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Front. Energy Res., 13 January 2014 | https://doi.org/10.3389/fenrg.2013.00013

Rogeaulito: A World Energy Scenario Modeling Tool for Transparent Energy System Thinking

  • 1The Shift Project, Paris, France
  • 2Paris School of International Affairs, Sciences Po., Paris, France

Rogeaulito is a world energy model for scenario building developed by the European think tank The Shift Project. It’s a tool to explore world energy choices from a very long-term and systematic perspective. As a key feature and novelty it computes energy supply and demand independently from each other revealing potentially missing energy supply by 2100. It is further simple to use, didactic, and open source. As such, it targets a broad user group and advocates for reproducibility and transparency in scenario modeling as well as model-based learning. Rogeaulito applies an engineering approach using disaggregated data in a spreadsheet model.

Introduction

Since the 1970s energy crisis, a series of unforeseen and highly visible events have brought energy issues again to the forefront of attention. These occurrences include geopolitical conflicts in the Middle East in the aftermath of the September 11 attacks, the BP oil spill in the Gulf of Mexico in 2010, a more difficult investment environment for energy infrastructure projects due to the ongoing financial crisis as well as the Fukushima Daiichi nuclear disaster in Japan in 2011. The latter led to a permanent closure of eight nuclear power plants in Germany, revisions of nuclear policies in Switzerland and Italy and an EU-wide stress test for nuclear power plants.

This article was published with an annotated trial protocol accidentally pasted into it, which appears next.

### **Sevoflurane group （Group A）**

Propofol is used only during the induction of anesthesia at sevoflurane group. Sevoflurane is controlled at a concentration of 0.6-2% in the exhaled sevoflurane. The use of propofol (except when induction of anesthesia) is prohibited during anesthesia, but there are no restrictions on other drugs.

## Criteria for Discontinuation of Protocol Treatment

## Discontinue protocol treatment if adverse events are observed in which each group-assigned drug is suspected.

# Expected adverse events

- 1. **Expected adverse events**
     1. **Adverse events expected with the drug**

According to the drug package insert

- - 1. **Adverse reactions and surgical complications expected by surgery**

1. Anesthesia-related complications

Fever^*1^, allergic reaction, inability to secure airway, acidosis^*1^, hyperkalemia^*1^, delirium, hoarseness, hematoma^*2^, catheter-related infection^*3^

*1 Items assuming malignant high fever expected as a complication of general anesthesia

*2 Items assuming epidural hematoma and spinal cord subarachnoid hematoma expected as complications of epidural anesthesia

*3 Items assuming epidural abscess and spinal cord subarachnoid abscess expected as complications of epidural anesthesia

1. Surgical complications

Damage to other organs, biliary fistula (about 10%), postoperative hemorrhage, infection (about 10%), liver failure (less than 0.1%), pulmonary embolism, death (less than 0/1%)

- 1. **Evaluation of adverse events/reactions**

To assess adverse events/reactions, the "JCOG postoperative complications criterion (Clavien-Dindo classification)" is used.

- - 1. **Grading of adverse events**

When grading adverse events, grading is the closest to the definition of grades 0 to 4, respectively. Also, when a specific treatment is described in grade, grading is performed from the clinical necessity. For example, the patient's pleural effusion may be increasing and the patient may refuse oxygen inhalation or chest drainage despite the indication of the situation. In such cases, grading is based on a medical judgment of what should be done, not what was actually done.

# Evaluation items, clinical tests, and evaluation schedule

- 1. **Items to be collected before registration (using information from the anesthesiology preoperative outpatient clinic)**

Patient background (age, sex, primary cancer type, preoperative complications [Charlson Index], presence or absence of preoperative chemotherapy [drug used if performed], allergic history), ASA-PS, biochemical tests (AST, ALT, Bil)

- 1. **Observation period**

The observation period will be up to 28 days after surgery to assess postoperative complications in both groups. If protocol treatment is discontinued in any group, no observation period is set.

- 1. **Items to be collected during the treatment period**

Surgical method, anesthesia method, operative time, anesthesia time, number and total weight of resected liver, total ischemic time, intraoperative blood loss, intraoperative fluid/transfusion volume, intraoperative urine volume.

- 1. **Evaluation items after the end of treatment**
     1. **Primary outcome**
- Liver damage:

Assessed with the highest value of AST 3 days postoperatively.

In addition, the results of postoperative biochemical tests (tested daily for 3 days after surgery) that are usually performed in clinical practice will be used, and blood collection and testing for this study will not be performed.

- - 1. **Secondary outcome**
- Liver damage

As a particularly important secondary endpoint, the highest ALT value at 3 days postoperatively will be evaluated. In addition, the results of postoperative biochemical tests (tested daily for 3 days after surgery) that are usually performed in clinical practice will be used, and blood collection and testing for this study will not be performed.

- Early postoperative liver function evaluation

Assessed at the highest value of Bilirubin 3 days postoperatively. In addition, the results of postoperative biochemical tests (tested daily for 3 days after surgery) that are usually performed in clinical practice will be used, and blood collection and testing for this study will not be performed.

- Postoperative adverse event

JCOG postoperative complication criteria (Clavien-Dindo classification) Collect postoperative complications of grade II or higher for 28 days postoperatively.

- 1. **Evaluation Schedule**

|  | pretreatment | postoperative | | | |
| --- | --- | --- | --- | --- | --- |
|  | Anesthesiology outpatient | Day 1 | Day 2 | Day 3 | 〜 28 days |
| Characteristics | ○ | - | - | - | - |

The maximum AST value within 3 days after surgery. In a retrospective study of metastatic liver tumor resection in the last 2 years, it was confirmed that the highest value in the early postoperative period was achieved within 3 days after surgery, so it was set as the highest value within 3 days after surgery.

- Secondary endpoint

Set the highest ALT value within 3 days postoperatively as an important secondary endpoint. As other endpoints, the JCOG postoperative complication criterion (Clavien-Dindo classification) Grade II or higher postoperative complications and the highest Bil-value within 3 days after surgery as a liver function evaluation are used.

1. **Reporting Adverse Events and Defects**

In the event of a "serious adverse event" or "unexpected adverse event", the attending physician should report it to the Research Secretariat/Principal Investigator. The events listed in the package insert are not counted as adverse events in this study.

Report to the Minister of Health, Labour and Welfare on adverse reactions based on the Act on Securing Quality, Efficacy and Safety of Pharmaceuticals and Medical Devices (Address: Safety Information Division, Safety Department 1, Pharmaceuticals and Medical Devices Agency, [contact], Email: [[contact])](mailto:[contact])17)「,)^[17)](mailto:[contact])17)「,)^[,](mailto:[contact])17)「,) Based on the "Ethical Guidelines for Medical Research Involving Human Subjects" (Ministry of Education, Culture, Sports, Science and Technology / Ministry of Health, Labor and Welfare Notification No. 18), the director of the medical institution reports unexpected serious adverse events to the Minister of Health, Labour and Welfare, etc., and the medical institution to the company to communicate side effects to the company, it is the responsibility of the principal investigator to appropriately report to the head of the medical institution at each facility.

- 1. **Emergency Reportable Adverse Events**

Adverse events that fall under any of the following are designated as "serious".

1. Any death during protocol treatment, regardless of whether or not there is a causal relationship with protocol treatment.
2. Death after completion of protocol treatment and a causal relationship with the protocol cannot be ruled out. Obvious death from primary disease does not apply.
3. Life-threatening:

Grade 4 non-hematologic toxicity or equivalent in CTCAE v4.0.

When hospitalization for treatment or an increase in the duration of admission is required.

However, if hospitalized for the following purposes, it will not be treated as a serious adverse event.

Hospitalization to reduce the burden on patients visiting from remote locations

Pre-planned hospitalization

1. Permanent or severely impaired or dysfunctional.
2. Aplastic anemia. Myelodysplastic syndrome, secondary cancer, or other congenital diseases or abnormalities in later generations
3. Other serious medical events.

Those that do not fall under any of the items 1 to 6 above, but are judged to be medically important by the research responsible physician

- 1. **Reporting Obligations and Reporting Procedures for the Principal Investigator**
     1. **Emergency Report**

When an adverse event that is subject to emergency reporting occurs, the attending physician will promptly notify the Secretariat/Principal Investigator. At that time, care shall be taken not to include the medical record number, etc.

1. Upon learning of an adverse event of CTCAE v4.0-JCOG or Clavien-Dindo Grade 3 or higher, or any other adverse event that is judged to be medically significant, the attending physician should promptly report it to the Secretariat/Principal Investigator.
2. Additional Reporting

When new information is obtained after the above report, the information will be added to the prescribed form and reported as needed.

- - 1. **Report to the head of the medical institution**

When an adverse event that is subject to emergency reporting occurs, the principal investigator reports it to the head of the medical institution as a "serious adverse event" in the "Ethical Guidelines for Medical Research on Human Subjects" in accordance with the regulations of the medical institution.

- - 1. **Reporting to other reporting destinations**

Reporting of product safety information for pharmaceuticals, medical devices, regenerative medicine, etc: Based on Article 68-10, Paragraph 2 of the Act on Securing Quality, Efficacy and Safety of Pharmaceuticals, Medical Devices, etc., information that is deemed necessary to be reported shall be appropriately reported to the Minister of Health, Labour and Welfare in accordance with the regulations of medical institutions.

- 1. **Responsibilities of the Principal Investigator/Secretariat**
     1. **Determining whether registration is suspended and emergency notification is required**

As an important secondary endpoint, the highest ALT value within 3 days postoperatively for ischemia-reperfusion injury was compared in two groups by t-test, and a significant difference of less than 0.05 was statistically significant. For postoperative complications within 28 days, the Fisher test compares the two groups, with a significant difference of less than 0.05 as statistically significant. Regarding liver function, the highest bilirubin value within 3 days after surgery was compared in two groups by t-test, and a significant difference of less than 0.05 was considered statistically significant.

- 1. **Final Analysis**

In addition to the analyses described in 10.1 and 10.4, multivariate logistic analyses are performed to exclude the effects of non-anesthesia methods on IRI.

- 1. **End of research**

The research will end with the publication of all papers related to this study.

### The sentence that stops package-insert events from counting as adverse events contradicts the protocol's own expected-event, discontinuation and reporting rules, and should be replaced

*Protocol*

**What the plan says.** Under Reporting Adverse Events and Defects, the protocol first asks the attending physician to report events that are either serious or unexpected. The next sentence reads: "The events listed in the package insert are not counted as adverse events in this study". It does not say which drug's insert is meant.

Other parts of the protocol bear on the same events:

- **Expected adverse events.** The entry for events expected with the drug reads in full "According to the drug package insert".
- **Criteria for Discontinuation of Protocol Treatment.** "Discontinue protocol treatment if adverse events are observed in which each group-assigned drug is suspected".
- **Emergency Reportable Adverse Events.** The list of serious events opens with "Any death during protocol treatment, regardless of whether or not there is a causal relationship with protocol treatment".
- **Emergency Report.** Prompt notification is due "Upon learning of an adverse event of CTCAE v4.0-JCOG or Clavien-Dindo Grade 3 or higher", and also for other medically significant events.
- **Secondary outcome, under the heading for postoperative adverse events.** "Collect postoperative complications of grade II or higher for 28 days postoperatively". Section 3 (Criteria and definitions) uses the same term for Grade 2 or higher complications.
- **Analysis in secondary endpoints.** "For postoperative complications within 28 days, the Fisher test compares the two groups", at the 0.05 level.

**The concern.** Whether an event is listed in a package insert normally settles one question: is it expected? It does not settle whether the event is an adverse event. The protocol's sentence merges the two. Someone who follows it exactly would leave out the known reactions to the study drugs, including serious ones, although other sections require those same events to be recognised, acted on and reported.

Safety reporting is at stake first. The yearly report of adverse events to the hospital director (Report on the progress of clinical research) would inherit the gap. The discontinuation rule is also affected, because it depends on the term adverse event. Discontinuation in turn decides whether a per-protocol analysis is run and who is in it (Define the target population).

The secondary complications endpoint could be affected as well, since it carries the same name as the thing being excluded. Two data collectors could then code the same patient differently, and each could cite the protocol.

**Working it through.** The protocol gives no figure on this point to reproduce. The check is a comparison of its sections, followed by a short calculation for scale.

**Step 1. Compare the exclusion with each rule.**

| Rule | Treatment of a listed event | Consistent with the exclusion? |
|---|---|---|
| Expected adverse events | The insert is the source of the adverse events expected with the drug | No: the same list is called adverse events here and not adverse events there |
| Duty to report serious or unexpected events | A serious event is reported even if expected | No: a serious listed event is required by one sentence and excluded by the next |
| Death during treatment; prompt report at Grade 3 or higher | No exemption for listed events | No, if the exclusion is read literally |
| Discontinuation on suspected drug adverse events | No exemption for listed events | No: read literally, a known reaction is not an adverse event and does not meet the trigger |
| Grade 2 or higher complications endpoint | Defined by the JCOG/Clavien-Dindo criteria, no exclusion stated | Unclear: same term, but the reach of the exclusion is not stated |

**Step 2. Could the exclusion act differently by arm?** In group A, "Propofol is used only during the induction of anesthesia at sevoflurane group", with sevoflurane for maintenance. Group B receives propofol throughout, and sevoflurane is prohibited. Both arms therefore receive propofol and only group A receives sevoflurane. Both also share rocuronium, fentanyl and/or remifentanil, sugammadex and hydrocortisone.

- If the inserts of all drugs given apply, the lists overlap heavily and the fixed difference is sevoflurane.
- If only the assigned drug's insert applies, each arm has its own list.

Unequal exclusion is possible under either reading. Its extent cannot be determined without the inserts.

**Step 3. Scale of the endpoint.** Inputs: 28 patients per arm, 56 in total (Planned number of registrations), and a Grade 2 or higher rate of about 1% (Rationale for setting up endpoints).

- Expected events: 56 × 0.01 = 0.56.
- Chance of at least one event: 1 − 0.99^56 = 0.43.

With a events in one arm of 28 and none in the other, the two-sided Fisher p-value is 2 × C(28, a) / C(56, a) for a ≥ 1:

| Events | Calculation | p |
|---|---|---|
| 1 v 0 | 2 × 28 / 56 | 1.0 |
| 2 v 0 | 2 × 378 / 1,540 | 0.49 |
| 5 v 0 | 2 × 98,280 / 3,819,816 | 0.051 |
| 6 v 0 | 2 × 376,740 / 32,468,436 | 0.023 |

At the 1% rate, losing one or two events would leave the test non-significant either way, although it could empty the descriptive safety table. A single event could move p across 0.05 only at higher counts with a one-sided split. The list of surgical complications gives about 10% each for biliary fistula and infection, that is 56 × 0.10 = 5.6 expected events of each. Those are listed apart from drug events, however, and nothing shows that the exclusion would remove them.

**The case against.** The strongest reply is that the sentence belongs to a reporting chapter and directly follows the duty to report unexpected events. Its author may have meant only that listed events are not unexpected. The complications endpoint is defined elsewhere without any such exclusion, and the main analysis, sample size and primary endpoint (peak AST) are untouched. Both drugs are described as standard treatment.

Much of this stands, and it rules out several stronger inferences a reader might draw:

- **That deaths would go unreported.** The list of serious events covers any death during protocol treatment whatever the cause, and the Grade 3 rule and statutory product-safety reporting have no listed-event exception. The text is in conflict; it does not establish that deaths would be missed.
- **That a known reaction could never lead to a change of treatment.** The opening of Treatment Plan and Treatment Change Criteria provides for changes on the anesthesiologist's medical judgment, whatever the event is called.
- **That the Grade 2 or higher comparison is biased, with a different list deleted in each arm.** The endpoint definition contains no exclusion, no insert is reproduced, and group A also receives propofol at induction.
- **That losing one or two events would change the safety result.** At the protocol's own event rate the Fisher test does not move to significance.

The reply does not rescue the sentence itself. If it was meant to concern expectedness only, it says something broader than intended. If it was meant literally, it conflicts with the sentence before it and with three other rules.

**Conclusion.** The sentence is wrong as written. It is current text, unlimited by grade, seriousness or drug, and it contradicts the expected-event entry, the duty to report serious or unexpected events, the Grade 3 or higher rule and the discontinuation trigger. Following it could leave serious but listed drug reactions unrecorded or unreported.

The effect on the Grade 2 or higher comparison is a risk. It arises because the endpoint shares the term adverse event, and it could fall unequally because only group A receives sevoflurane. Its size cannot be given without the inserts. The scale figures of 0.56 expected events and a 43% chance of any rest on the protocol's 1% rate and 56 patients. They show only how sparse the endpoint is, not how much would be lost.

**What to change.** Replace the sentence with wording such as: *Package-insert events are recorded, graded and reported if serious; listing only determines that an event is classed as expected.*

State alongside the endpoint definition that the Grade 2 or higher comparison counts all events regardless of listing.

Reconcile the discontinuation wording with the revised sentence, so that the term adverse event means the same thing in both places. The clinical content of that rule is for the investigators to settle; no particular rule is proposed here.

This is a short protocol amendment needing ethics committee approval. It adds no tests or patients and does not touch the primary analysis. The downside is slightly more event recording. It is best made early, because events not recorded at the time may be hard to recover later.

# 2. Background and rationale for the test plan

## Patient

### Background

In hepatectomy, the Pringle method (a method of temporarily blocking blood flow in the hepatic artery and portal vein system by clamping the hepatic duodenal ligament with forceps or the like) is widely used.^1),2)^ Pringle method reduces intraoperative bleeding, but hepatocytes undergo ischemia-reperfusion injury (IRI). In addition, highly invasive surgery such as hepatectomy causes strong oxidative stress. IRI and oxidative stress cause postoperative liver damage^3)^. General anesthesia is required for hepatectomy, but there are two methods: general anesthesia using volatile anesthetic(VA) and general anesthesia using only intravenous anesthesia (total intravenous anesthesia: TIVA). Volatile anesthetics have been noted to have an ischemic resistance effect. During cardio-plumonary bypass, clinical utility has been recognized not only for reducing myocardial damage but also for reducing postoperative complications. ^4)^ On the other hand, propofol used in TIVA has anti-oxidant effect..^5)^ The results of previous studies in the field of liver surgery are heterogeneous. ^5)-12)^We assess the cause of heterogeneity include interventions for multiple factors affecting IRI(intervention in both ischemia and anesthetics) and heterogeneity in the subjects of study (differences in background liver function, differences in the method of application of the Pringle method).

These events were coupled with more gradual systemic developments that have been taking place during the last two decades influencing world energy commodity markets and prices. These include climate change, fears about long-term oil capacity shortages, significant economic growth in Brazil, Russia, India, and China and the discovery and exploitation of non-conventional fossil fuels in North America.

While some of these occurrences and developments shed light on the current energy system’s performance, they also point to the need for better world energy system analysis and for reconsidering alternative pathways to “business as usual.” New forms of world energy scenario analysis are necessary to inform policy and decision-makers in a transparent, simple, and didactic way about potential uncertainty factors constraining world energy supply, main drivers affecting energy demand, and the dynamics of supply demand match in the mid and long-term. Finally, it would make them aware of underlying assumptions and how these can impact energy scenarios as well as the complex interdependencies, ideally including energy-environment and energy-economy links leading to better decision-making.

In this paper we present the Rogeaulito world energy scenario model, a free1 and open source tool designed to explore world energy choices with a very long-term and systematic perspective. It is a simple and transparent engineering spreadsheet model using disaggregated data and was developed by the European not-for-profit think tank The Shift Project. The Shift Project aims to promote a sustainable economy by guiding the decision-making processes of companies and public institutions through formulation and presentation of innovative and appropriate proposals built on scientific facts.